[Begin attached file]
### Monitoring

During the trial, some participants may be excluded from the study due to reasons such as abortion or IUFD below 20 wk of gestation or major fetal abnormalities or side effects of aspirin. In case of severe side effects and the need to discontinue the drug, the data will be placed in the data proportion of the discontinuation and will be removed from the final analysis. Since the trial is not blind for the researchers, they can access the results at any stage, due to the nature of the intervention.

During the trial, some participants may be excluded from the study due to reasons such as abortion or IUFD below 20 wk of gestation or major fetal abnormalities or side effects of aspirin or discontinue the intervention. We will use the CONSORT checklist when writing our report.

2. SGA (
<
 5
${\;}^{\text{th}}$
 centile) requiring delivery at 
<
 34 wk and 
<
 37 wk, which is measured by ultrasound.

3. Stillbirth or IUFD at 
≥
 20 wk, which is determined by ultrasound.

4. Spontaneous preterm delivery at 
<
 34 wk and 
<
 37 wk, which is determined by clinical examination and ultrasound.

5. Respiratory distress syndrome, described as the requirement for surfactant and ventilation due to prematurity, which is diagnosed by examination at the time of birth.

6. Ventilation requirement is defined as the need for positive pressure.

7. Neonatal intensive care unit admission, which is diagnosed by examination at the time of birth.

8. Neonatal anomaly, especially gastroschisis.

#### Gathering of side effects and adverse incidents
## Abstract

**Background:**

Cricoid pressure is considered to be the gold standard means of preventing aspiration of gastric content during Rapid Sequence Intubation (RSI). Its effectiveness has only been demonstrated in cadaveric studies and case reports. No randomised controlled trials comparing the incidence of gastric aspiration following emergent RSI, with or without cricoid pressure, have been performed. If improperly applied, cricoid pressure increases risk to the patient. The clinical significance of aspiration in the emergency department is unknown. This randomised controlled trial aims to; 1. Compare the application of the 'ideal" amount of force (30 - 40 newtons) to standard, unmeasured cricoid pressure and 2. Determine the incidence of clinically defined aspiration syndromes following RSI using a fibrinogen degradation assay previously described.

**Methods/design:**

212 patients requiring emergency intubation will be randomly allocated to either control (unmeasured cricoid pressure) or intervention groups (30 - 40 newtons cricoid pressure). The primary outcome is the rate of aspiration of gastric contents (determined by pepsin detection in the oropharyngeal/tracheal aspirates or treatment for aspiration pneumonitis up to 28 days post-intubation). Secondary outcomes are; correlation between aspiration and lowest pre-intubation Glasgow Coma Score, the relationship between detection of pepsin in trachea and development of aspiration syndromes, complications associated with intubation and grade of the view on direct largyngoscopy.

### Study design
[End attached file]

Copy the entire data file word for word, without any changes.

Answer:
### Monitoring

During the trial, some participants may be excluded from the study due to reasons such as abortion or IUFD below 20 wk of gestation or major fetal abnormalities or side effects of aspirin. In case of severe side effects and the need to discontinue the drug, the data will be placed in the data proportion of the discontinuation and will be removed from the final analysis. Since the trial is not blind for the researchers, they can access the results at any stage, due to the nature of the intervention.

During the trial, some participants may be excluded from the study due to reasons such as abortion or IUFD below 20 wk of gestation or major fetal abnormalities or side effects of aspirin or discontinue the intervention. We will use the CONSORT checklist when writing our report.

2. SGA (
<
 5
${\;}^{\text{th}}$
 centile) requiring delivery at 
<
 34 wk and 
<
 37 wk, which is measured by ultrasound.

3. Stillbirth or IUFD at 
≥
 20 wk, which is determined by ultrasound.

4. Spontaneous preterm delivery at 
<
 34 wk and 
<
 37 wk, which is determined by clinical examination and ultrasound.

5. Respiratory distress syndrome, described as the requirement for surfactant and ventilation due to prematurity, which is diagnosed by examination at the time of birth.

6. Ventilation requirement is defined as the need for positive pressure.

7. Neonatal intensive care unit admission, which is diagnosed by examination at the time of birth.

8. Neonatal anomaly, especially gastroschisis.

#### Gathering of side effects and adverse incidents
## Abstract

**Background:**

Cricoid pressure is considered to be the gold standard means of preventing aspiration of gastric content during Rapid Sequence Intubation (RSI). Its effectiveness has only been demonstrated in cadaveric studies and case reports. No randomised controlled trials comparing the incidence of gastric aspiration following emergent RSI, with or without cricoid pressure, have been performed. If improperly applied, cricoid pressure increases risk to the patient. The clinical significance of aspiration in the emergency department is unknown. This randomised controlled trial aims to; 1. Compare the application of the 'ideal" amount of force (30 - 40 newtons) to standard, unmeasured cricoid pressure and 2. Determine the incidence of clinically defined aspiration syndromes following RSI using a fibrinogen degradation assay previously described.

**Methods/design:**

212 patients requiring emergency intubation will be randomly allocated to either control (unmeasured cricoid pressure) or intervention groups (30 - 40 newtons cricoid pressure). The primary outcome is the rate of aspiration of gastric contents (determined by pepsin detection in the oropharyngeal/tracheal aspirates or treatment for aspiration pneumonitis up to 28 days post-intubation). Secondary outcomes are; correlation between aspiration and lowest pre-intubation Glasgow Coma Score, the relationship between detection of pepsin in trachea and development of aspiration syndromes, complications associated with intubation and grade of the view on direct largyngoscopy.

### Study design